The taxman could soon start collecting taxes for counties as Treasury seeks to grow counties’ own source revenue from the current Sh32 billion to Sh120 billion.
Nairobi, Mombasa, Kiambu, Narok, Nakuru, Kisumu, Machakos and Nyeri are some of the counties the Treasury has proposed to hand over their revenue generation function to the Kenya Revenue Authority (KRA) to improve tax administration.
Counties such as Kakamega, Kisii, Bungoma and Meru may contract private firms to offer professionalised revenue administrative services with KRA expected to take over in the medium term.
These are part of the recommendations by Treasury contained in the National Policy to Support Enforcement of County own Source Revenue.
While reading the 2019/2020 budget speech, Treasury Cabinet Secretary Henry Rotich said the Government would be implementing the policy in this financial year in a bid to wean counties off their dependence on county allocations.
“In order to encourage the counties to optimise own source revenue collection, the National Treasury in collaboration with the Council of Governors will implement the National Policy to Support Enhancement of County Governments’ Own-Source Revenue,” said Rotich.
“As per the Presidential Directive issued in February 2019, the National Treasury has established a multi-agency team to develop and implement an Integrated Revenue Management System for County Governments. This initiative is aimed at eliminating the leakages and large costs currently incurred by Counties in their revenue collection processes.”
Cabinet has also approved the County Governments’ Revenue Raising Process Bill 2018 that has been submitted to the National Assembly and which underlies the policy.
Rotich urged Members of Parliament to fast-track the Bill that will regulate the introduction of levies by counties, ensure they do not conflict with national economic policies or cross-county economic activities.
In the 2017/2018 financial year, county governments targeted Sh49.2 billion in own-source revenue but only managed to raise Sh32.5 billion, similar to collections realised in the 2016/2017 financial year, indicating a stagnation in revenue collection.
“In general, counties’ own revenue performance has deteriorated in the last three years both as a proportion of targeted collections and in absolute terms,” explains the Treasury.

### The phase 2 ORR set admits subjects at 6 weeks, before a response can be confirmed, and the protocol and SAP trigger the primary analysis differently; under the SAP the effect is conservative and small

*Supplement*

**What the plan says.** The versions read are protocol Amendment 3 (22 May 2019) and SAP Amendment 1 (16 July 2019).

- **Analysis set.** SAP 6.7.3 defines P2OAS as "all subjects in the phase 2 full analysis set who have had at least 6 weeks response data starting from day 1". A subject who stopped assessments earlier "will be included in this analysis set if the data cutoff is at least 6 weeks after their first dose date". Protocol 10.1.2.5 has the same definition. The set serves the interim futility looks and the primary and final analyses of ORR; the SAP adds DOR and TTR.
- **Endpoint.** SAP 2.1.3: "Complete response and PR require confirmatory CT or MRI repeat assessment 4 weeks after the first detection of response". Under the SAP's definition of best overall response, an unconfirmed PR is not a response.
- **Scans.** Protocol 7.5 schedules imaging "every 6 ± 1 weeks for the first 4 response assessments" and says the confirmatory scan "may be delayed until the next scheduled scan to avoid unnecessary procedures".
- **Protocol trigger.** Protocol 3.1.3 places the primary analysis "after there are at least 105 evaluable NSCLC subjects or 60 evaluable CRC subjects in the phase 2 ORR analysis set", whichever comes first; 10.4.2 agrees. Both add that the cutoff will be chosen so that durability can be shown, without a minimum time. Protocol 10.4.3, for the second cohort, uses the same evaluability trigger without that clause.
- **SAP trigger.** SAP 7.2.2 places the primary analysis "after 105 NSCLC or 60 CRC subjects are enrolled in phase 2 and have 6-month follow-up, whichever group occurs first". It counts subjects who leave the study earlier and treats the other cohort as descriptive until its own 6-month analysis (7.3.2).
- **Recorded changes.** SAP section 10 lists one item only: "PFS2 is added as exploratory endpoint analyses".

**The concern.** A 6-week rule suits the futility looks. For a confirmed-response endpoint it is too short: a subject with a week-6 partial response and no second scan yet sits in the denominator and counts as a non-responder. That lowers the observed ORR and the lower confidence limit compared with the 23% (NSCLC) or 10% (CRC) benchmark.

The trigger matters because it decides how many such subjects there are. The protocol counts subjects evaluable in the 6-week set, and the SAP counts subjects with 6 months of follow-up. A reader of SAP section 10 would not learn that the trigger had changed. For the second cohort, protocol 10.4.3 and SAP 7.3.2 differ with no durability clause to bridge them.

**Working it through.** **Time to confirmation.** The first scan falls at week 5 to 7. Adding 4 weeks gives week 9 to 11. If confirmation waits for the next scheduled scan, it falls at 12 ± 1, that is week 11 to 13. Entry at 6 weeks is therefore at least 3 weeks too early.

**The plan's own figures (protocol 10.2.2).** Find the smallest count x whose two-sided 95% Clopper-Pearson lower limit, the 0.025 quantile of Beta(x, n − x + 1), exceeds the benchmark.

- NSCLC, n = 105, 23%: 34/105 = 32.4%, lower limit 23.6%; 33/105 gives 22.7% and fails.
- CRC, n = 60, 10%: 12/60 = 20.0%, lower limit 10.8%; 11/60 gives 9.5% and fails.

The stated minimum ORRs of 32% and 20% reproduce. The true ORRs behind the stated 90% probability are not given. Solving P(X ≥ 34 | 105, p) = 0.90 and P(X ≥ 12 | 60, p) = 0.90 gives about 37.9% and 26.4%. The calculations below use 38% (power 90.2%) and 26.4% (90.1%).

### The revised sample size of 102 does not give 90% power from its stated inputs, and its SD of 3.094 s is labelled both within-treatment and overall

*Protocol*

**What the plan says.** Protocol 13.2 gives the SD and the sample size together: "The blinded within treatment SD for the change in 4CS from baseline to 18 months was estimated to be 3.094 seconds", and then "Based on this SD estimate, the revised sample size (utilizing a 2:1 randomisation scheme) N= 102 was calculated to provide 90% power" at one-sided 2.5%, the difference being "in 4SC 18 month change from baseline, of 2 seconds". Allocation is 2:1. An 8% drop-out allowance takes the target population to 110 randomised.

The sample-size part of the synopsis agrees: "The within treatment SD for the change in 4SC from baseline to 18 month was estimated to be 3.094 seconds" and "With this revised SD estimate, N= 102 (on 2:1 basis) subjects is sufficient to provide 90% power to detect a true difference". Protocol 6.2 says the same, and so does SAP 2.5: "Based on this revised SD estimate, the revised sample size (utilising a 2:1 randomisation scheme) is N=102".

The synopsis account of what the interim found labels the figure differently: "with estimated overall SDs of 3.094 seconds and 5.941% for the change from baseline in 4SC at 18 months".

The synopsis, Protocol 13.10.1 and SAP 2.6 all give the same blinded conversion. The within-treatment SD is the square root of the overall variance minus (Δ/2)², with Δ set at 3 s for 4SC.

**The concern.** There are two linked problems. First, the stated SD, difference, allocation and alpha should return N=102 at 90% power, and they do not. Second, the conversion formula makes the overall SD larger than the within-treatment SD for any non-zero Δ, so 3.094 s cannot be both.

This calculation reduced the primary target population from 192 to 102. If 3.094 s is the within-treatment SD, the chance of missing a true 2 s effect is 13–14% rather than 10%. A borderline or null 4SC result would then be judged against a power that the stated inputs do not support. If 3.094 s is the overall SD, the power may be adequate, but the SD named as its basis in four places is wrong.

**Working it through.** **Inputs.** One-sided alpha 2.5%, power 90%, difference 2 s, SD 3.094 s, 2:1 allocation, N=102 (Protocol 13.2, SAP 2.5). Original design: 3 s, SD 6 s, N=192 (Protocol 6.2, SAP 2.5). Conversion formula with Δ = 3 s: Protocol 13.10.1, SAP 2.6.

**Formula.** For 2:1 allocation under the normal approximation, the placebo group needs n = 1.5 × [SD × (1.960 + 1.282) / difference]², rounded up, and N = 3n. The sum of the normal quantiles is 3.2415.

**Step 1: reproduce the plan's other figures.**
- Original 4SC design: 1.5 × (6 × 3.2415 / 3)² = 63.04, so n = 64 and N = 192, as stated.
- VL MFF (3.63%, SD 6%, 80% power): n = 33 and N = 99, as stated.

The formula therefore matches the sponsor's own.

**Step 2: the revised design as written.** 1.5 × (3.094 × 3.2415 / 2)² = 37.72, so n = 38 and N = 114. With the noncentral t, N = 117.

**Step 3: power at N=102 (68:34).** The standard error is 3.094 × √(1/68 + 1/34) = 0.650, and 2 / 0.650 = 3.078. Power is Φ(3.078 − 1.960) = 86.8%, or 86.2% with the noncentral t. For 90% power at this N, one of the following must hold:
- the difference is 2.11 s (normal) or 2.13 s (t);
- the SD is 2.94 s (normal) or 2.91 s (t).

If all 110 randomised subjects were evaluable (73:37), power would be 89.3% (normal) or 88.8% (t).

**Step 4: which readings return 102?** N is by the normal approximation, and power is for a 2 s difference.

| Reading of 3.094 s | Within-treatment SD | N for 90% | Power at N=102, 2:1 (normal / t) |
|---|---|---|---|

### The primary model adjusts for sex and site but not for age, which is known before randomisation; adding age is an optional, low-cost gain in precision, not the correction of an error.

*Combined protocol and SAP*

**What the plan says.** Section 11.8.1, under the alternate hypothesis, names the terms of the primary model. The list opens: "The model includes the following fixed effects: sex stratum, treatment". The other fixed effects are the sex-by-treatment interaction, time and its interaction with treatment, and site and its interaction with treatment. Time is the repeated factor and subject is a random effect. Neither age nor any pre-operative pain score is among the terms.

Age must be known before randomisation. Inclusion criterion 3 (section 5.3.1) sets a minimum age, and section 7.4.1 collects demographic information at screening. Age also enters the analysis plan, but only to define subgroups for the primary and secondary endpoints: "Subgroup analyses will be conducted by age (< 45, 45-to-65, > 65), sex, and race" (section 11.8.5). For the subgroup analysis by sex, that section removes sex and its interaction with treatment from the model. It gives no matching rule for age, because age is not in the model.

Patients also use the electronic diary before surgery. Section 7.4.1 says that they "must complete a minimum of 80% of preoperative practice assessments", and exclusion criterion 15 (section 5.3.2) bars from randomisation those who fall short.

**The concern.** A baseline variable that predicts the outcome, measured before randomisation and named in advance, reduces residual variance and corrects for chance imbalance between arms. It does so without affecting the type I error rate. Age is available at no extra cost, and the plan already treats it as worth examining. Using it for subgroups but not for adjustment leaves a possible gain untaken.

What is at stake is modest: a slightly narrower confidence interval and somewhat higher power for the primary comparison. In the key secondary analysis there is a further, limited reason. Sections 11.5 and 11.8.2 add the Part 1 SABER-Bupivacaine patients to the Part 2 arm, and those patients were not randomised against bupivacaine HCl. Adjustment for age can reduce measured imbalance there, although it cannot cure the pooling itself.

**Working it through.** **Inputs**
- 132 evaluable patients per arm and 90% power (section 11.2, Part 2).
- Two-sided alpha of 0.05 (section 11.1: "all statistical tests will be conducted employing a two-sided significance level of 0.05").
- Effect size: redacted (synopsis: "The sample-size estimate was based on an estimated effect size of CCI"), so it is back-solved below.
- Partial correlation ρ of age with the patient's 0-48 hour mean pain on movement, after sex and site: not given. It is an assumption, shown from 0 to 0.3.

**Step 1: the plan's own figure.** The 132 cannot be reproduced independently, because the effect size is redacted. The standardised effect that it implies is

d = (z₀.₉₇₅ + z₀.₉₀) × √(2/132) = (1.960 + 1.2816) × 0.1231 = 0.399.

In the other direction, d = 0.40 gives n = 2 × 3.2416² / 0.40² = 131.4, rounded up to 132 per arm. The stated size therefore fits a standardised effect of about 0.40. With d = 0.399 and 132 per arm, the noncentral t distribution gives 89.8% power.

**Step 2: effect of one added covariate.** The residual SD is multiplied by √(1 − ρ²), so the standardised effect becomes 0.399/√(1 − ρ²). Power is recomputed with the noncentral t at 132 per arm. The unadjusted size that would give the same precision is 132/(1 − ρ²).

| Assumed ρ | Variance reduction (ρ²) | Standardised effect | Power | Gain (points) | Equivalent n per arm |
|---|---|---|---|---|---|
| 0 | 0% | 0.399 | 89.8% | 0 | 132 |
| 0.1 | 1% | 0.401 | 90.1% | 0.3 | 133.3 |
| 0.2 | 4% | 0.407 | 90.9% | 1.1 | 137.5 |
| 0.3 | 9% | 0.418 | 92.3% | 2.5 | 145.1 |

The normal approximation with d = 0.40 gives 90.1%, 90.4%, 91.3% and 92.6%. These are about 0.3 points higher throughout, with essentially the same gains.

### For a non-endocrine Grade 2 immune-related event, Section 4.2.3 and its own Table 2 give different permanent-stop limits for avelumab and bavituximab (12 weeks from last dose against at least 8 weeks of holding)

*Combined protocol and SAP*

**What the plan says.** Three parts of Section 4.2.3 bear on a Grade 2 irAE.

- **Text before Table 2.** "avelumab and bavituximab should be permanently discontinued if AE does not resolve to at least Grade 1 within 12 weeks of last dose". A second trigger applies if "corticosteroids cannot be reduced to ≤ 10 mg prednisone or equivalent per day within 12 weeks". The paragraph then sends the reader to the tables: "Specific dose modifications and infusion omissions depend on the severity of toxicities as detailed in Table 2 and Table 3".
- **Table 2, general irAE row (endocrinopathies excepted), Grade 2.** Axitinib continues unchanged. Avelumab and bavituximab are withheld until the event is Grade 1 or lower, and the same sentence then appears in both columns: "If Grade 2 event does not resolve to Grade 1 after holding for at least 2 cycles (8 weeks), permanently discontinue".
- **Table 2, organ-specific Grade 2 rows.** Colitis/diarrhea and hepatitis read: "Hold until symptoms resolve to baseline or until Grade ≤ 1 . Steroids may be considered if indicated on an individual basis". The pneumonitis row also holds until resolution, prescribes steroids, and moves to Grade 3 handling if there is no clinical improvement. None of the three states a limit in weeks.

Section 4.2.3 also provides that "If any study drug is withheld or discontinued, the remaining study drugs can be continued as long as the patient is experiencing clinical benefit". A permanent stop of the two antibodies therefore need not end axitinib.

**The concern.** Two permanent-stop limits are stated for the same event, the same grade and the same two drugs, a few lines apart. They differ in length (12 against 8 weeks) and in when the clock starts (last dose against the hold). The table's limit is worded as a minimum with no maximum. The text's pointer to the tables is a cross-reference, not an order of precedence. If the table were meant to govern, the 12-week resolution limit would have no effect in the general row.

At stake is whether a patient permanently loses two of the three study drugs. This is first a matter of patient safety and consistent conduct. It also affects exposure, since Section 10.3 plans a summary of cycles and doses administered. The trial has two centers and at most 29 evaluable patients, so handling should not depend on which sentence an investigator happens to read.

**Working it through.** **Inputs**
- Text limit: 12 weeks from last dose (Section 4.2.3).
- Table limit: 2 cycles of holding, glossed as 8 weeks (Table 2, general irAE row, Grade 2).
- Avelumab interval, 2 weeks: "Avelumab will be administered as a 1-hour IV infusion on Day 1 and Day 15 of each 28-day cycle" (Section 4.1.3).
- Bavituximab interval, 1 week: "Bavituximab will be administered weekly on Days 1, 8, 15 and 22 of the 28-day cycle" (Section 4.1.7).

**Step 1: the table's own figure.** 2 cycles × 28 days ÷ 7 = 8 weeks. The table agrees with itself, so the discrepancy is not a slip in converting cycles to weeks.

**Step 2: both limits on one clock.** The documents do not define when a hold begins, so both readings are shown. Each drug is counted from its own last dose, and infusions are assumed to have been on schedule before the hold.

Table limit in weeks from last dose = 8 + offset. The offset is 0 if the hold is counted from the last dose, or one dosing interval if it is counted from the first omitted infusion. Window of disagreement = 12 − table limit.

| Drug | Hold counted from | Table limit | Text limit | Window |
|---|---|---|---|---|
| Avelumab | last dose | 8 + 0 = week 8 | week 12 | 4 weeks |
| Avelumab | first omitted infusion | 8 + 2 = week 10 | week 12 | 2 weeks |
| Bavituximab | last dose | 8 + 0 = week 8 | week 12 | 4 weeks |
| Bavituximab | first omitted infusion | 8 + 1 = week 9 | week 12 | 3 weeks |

At the same time, counties locally generated revenue is financing an increasingly smaller proportion of expenditure.
Treasury data indicates counties’ locally generated revenue funded 15.5 percent of expenditure in the 2013/2014 financial year, with the figure shrinking to 13.1 percent in 2014/2015 and 11.9 percent in 2015/2016. In 2017/2018 counties managed to fund just 10 percent of their budgets from own source revenue.
Part of the reason is most counties are yet to enact or operationalise required legislation to underpin revenue-raising measures, instead relying on fees and charges established by the defunct local authorities that were regulated through by-laws that are now obsolete.
A World Bank report in 2016 found that most counties in Kenya were losing out on billions in property taxes by charging land rates based on outdated valuation registers.
At the same time, this undermines counties’ authority to collect rates and creates a disconnect between the county and national governments compromising enforcement and catalysing corruption.
“In other counties, the revenue function falls not under the Treasury, but in other departments such as the office of the County Secretary contrary to provisions of the PFM Act (2012),” explains the Treasury.
Treasury says this this has led to loss of control by County Treasuries of the revenue collection function leading to revenue leakages, including collections being spent at source contrary to the PFM Act (2012).
Over the past month several governors including Kirinyaga and Kiambu governors Anne Waiguru and Ferdinard Waititu have blamed IFMIS for producing conflicting expenditure reports that indicated counties had funded national functions.
Treasury, however, says county governments’ own revenue data as reported in their financial statements are not reconciled with balances shown in IFMIS.
“The reason for this is that a number of counties do not post all their own revenue receipts on IFMIS,” explains Treasury in part. “In addition, whereas the National Treasury has issued a Financial Statements template to be used by all county governments in reporting their own revenue, many counties have not adhered to this template.”
The policy recommends a new national legislation on levies such as land rates to replace the outdated Rating Act and the Valuation for Rating Act.
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